The Breeders, Clinic, Phantom Planet

The Shotgun is a monthly column of shotgun reviews by Glide contributor Eric Saeger.

The Breeders, Mountain Battles (4AD Records)

Ignoring the resumes of the band members – Kim Deal from Pixies alongside Throwing Muse Tanya Donelly, who isn’t in this lineup – we’re left pondering what would become of such an album.  After all, to the 20somethings of today, the late 80s – Pixies’ heyday – may as well have been when Abraham Nixon or whoever was president, or am I right?

"Overglazed" rolls out the album in the now-boring alt-rock equivalent of intro-skit fashion, Cool Record Store bombast coming from patented Cool Record Store toilet-guitars, cardboard-box drums and Deal’s voice lost in a cyclone of reverb while singing the line "I can feel it" as if to convince herself – they may as well have titled this "Say Hello to Another Rad Alt-Rock Album."  Same dilly with "Bang On," dolled up in stale vocal effects, dissonant no-wave chants, etc., and "Night of Joy," in which Yoko Ono meets Nancy Sinatra fronting Figurine, and finally "We’re Gonna Rise" (ditto).

Note that by now I’m supposed to have gone grand-mal over the devilish coolness of it all, but I seemed to still have had a few synapses available to take in the Pixies-esque "German Studies," which isn’t bad.

Clinic, Do It!  (Domino Records)

An opening slot for Arcade Fire’s recent Euro-tour didn’t sway Clinic from their irresistible eccentricities but instead put a bigger, more cartoonish voodoo-bug in their ear (they must have fantasized long and hard about sticking it to those Roquefort-nibbling AF fans, really).  The new depths of dissonance are to this album’s detriment only if you were rooting for the band’s finally going from bridesmaid to bride, but they’re devoutly indie to the end, a Black Sabbath to Arcade Fire’s Zep.  
Clinic is now well-settled into working out of their own studio, where their bizarre collection of antique keyboards is unpacked, all pieces ready to use.  If you’ve been missing Iron Butterfly, "High Coin" feeds the need, and the blaring Titanic steamer-horn in "Mary and Eddie" adds brilliant drabness to the band’s hippy-beach-bonfire guitars, the Jesus & Mary Chain vibe they aspired to and surpassed long ago.

Unfortunately, no amount of wizzer organic hocus-pocus can cover up the band’s lack of melodic growth, exemplified most dramatically by "Winged Wheel," a phoned-in copycat of "Gideon" from last year’s Visitations LP.  All know-it-alling aside, however, fans of Raveonettes, BRMC and all their fuzzy brethren will get a lot out of any Clinic record, even this one.

24E, From Stagger To Wind (Jupiter Records)

Brandishing an odd, ear-sticky brew of Van Morrison jangle, Maroon 5 cool-breeze and a crypto-ethnic vocalist, Travis Tingley, whose voice falls in the middle of the two BoDeans guys, 24E took full advantage of their southwest California locale for this record, recruiting Cristina Aguilera/Jacko producer Rob Hoffman to capture their low-key bar-band sound.  "She Moves Me" kicks off the album with the hardest edge they want to run with, a little Van Morrison duking it out with a lot of New Radicals.  "Deeper" is pure BoDeans in mid-tempo strum-mode, down to the Bon Jovi inflections, but Tingley isn’t done morphing at that point, proceeding to whip out a husky Aaron Neville-gone-wild nick for "Love Is," accompanied, appropriately, in Linda Rondstadt fashion by Heather Holly.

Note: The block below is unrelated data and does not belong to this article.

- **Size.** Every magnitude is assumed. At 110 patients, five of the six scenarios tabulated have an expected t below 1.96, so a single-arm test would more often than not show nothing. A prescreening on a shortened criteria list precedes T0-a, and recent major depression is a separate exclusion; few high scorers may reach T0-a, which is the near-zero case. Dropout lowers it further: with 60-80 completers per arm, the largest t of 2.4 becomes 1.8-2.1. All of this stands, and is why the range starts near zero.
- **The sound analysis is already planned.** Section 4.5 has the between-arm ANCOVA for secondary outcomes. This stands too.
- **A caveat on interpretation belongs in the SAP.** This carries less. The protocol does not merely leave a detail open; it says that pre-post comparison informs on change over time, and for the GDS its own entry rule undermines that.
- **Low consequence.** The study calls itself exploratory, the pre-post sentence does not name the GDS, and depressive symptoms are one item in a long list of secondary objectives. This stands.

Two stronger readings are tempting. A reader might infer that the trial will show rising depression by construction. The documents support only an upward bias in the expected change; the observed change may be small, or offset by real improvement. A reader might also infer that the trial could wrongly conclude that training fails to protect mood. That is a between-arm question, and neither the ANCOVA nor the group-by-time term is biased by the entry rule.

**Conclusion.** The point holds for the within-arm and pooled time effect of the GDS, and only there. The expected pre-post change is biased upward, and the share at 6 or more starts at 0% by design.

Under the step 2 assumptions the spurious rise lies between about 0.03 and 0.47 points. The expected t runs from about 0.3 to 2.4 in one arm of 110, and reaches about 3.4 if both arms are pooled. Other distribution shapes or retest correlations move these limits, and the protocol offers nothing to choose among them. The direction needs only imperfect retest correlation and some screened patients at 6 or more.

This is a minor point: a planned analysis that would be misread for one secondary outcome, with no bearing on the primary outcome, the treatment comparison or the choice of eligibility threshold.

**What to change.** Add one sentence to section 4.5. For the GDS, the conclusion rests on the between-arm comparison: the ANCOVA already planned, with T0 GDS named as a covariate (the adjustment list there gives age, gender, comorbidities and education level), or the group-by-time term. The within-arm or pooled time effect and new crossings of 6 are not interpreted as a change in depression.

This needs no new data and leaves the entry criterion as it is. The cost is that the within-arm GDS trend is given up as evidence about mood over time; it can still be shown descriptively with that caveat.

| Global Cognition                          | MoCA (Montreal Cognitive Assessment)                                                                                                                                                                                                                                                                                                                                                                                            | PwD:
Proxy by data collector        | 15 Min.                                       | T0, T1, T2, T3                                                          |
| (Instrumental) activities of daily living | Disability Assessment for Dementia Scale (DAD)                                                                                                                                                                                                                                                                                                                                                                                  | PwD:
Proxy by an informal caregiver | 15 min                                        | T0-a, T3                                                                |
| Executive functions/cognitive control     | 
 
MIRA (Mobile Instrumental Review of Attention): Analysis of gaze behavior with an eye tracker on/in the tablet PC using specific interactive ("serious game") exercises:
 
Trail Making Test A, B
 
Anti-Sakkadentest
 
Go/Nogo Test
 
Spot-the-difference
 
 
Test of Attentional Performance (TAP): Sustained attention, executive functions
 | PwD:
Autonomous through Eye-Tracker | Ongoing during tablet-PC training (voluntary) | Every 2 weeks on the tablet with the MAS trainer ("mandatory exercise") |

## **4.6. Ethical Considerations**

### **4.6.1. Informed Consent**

Michael Schenker Group, In the Midst of Beauty (Inakustik Music)

Comedy of errors on the listing for this one – release date and, until recently, the track list are/were incorrect.  Lack of attention to detail aside, this is a good example of Schenker’s way with “commercial” metal, with plenty of axe-burning runs and one or two bombastic minor-chord  tearjerkers.  A can’t-miss album for completists of this type of stuff, the keyboards are handled by Ozzy conversation-piece Don Airey and the bass by Whitesnake guy Neil Murray.  Gary Barden’s chalky, low-end Bruce Dickinson vocals are of average timbre but fit the setting (it’s all about the Flying V) as well as one could ask for.  Opener “City Lights” is the most “On and On”-like stomper since, well, “On and On,” but the guitar sound is, thankfully, a leap forward, possessed of a trancelike rapture that indicates Schenker is still into tweaking his sound after all those years.  “I Want You” befits “Perfect Strangers”-era Deep Purple.

Crash Romeo, Gave Me the Clap (Trustkill Records)

Yeah, Crash Romeo, you WISH you gave someone the clap.  But that’s what’s good about these guys – the irrepressibility of not just their somehow-innocent youthfulness or their big hooky been-there-done-that emo tunes, but their geekiness.  Where the guys in Bowling For Soup are the very essence of lardy, hopeless mama’s boys, this Crash Romeo are Revenge of the Nerds, a power-trio-plus-frontgeek bunch you want to see get the chick someday, harmless misfits damned to a suburban purgatory. 

The subtext, if you want to see it that way, is clever marketing, but these hapless Romeos play the part so well that you almost want to send over your sister to teach them how to French kiss.  Nothing new whatsoever in the music department if you’ve ever heard Hoobastank or Good Charlotte, ad infinitum, but if it’s originality you crave, go download Deaf Pedestrians and leave this crew alone – God knows they’ve had enough dope-slaps and whatnot in life. 

A New Revolution, Rise  (Koch Records)

Please kids, don’t scare me.  The revolution will not be texted in from your iPhones – those are the things you’ll be smashing first.